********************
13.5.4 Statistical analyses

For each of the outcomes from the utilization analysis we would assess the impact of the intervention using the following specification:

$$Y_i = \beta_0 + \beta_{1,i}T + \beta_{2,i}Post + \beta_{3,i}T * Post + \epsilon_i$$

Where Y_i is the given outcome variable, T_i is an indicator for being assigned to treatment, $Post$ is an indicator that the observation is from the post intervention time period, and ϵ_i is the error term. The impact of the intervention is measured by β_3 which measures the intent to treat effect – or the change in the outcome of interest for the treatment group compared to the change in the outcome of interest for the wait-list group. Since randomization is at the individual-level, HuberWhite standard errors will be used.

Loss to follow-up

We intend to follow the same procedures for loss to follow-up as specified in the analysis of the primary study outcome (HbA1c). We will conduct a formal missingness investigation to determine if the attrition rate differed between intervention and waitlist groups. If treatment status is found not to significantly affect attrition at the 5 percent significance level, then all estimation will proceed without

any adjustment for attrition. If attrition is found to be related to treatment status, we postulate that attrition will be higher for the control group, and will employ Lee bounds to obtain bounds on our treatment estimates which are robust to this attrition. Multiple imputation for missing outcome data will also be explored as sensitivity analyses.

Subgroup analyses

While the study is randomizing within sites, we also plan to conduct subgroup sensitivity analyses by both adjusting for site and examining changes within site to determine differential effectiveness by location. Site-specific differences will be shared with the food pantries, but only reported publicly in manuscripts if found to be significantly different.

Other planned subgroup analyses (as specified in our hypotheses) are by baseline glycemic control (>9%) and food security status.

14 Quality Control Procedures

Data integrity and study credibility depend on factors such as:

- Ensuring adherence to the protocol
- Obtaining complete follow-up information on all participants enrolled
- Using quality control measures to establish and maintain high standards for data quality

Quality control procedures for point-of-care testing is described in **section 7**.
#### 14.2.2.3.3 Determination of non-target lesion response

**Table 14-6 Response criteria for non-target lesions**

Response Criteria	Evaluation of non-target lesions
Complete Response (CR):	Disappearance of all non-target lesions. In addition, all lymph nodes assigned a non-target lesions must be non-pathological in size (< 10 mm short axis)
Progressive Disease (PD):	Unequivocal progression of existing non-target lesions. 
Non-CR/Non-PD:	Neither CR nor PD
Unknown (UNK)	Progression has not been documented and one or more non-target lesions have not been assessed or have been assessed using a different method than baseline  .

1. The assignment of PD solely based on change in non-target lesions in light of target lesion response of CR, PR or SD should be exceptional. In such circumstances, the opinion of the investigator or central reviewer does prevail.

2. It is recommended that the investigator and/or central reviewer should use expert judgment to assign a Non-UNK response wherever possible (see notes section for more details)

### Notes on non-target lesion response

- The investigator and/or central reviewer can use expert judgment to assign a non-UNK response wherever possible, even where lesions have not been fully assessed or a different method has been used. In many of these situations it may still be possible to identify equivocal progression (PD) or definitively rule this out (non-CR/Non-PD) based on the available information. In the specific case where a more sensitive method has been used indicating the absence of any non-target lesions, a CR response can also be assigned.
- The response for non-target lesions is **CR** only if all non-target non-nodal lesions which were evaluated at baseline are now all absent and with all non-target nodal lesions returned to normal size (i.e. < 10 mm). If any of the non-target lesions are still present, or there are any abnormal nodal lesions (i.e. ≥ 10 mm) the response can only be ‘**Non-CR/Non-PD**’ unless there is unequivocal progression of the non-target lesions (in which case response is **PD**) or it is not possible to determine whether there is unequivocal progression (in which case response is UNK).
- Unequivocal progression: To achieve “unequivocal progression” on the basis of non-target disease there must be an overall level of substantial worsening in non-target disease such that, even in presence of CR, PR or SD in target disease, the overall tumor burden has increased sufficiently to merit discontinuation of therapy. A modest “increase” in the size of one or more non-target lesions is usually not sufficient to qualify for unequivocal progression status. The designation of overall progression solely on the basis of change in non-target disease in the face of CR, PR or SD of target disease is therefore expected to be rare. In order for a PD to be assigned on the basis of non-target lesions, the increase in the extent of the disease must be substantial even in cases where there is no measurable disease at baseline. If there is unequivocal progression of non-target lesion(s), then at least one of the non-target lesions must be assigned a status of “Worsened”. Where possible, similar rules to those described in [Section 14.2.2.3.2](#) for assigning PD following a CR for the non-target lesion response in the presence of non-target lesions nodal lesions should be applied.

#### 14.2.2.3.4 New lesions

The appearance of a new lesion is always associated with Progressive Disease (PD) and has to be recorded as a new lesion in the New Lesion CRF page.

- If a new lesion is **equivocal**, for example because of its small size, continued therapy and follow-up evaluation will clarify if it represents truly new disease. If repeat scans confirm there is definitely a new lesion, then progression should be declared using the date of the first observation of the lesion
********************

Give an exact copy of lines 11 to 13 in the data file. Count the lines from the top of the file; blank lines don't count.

14 Quality Control Procedures

Data integrity and study credibility depend on factors such as:

- Ensuring adherence to the protocol